3 consecutive) integers there are two with exactly the same remainder when they are divided by d. There are only d possible remainders when an integer is divided by d, namely 0, 1,... d 1. By pigeonhole principle, if we have d + 1 remainders, then at least two must be the same. 8. (10%) (a) (7%)Show that if seven integers are selected from the first 10 positive integers, there must be at least two pairs of these integers with the sum 11. (b) (3%)Is the conclusion in part (a) true if six integers are selected rather than seven? (a) We can group the first ten positive integers into five subsets of two integers each, each subset adding up to 11: {1, 10}, {2, 9}, {3, 8}, {4, 7}, and {5, 6}. If we select seven integers from this set, then by the pigeonhole principle at least two of them come from the same subset. Furthermore, if we forget about these two in the same group, then there are five more integers and four groups; again the pigeonhole principle guarantees two integers in the same group. This gives two pairs of integers, each pair from the same group. In each case these two integers have a sum of 11, as desired. (b) No. The set {1, 2, 3, 4, 5, 6} has only 5 and 6 from the same group, so the only pair with sum 11 is 5 and (6%) How many numbers must be selected from the set {1, 3, 5, 7, 9, 11, 13, 15} to guarantee that at least one pair of these numbers add up to 16? We can apply the pigeonhole principle by grouping the numbers cleverly into pairs (subsets) that add up to 16, namely {1, 15}, {3, 13}, {5, 11}, and {7, 9}. If we select five numbers from the set {1, 3, 5, 7, 9, 11, 13, 15}, then at least two of them must fall within the same subset since there are only four subsets. Two numbers in the same subset are the desired pair that add up to 16. We also need to point out the choosing four numbers is not enough, since we could choose {1, 3, 5, 7}, and no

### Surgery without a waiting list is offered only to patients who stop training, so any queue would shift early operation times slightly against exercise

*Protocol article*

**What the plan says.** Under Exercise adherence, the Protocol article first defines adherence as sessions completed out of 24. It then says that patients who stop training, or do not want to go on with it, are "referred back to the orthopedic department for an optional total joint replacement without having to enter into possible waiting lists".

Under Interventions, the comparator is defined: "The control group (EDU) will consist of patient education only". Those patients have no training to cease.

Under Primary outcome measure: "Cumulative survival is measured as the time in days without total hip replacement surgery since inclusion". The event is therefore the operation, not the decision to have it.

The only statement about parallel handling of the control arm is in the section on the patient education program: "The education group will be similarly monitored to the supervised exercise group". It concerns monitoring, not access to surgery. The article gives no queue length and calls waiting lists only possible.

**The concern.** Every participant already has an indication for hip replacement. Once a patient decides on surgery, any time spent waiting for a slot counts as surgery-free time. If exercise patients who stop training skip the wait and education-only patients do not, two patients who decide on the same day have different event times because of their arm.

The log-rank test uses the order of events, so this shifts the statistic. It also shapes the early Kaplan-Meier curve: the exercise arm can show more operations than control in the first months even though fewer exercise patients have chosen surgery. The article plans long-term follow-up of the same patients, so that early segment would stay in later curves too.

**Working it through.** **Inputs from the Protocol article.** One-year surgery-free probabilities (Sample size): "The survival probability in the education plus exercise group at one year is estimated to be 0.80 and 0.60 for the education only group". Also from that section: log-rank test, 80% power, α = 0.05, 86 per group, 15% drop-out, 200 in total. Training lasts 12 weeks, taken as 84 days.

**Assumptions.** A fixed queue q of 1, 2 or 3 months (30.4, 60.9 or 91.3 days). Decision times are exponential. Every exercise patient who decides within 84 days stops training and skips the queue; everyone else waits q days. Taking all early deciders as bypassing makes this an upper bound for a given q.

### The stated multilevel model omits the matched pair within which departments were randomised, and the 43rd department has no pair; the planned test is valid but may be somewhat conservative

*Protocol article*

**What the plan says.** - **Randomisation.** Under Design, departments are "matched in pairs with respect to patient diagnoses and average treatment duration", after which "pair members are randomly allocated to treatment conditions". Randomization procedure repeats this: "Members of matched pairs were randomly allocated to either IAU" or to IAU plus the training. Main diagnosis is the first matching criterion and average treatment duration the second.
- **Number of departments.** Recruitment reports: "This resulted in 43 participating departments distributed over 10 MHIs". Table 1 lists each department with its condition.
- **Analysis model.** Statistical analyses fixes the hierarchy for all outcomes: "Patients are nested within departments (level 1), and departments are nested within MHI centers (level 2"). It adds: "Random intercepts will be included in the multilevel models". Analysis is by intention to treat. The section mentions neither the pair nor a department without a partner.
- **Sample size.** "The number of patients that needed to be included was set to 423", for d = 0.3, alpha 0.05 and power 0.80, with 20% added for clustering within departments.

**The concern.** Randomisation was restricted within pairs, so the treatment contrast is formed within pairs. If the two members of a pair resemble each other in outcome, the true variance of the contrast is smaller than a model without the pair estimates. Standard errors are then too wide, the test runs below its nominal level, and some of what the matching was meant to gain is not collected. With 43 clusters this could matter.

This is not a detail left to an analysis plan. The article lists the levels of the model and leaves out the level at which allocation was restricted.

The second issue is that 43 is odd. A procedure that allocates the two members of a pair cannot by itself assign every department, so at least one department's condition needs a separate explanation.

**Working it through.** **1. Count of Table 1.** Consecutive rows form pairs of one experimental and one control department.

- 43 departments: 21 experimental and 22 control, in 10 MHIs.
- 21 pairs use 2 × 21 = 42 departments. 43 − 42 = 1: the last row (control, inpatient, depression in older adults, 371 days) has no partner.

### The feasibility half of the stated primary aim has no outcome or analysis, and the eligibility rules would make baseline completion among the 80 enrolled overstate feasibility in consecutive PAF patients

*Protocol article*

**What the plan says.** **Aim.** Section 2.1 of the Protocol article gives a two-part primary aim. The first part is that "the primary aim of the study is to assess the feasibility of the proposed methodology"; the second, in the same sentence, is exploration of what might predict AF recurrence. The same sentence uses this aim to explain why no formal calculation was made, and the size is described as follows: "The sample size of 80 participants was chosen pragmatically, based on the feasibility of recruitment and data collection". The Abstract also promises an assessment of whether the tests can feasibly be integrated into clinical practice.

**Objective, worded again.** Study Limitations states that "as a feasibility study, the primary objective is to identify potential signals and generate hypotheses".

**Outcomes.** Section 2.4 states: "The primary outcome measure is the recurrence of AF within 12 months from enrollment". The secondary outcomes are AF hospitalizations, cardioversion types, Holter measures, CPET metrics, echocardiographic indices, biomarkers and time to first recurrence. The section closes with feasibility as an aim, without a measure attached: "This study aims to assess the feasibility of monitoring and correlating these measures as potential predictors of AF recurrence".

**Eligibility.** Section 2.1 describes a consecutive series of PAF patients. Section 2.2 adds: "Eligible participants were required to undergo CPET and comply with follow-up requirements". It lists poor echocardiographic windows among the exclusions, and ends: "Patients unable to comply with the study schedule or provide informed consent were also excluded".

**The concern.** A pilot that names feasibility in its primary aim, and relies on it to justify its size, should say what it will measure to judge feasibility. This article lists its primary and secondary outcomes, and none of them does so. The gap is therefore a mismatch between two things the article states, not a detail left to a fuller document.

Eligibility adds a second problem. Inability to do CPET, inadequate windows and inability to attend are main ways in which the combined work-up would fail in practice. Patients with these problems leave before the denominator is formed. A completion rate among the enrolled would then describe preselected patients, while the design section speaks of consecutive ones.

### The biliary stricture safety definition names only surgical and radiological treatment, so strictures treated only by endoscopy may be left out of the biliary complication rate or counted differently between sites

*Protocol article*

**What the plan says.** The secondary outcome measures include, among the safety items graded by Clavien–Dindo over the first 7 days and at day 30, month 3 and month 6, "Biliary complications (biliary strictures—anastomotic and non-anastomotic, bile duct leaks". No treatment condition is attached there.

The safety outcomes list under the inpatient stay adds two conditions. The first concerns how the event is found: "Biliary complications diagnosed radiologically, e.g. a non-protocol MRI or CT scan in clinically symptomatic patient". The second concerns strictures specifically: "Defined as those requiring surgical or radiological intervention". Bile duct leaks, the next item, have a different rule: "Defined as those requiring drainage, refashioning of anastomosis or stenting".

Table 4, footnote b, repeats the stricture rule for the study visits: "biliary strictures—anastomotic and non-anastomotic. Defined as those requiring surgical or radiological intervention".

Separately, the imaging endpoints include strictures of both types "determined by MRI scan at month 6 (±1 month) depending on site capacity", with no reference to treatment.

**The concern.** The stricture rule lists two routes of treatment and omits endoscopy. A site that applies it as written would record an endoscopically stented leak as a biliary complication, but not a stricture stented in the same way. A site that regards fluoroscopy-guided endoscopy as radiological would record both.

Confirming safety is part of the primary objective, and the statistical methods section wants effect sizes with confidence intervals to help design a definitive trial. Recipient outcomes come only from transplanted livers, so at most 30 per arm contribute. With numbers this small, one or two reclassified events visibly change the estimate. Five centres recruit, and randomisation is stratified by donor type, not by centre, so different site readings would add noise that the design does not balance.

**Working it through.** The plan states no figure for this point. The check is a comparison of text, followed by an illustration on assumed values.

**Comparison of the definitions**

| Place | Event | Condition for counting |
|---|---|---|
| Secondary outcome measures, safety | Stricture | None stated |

4 pair of them add up to more than (8%) How many bit strings of length 12 contain (a) exactly three 1s? (b) at most three 1s? (c) at least three 1s? (d) an equal number of 0s and 1s? (a) To specify a bit string of length 12 that contains exactly three 1s, we simply need to choose the three positions that contain the 1s. There are C(12, 3) = 220 ways to do that. (b) To contain at most three 1s means to contain three 1s, two 1s, one 1, or no 1s. Reasoning as in part (a), we see that there are C(12, 3) + C(12, 2) + C(12, 1) = = 299 such strings. (c) To contain at least three 1s means to contain three 1s, four 1s, five 1s, six 1s, seven 1s,..., 12 1s. We could reason as in part b, but we could have too many numbers to add. A simpler approach would be to figure out the number of ways not to have at least three 1s (i.e., to have two 1s, one 1, or no 1s) and then subtract that from 2 12, the total number of bit strings of length 12. This way we get 4096( =4017). (d) To have an equal number of 0s and 1s in this case means to have six 1s. Therefore the answer is C(12, 6) = (2%) In how many ways can a set of two positive integers less than 100 be chosen? C(99, 2) = 99 98/2 = (9%) How many permutations of the letters ABCDEF GH contain (a) the string CDE?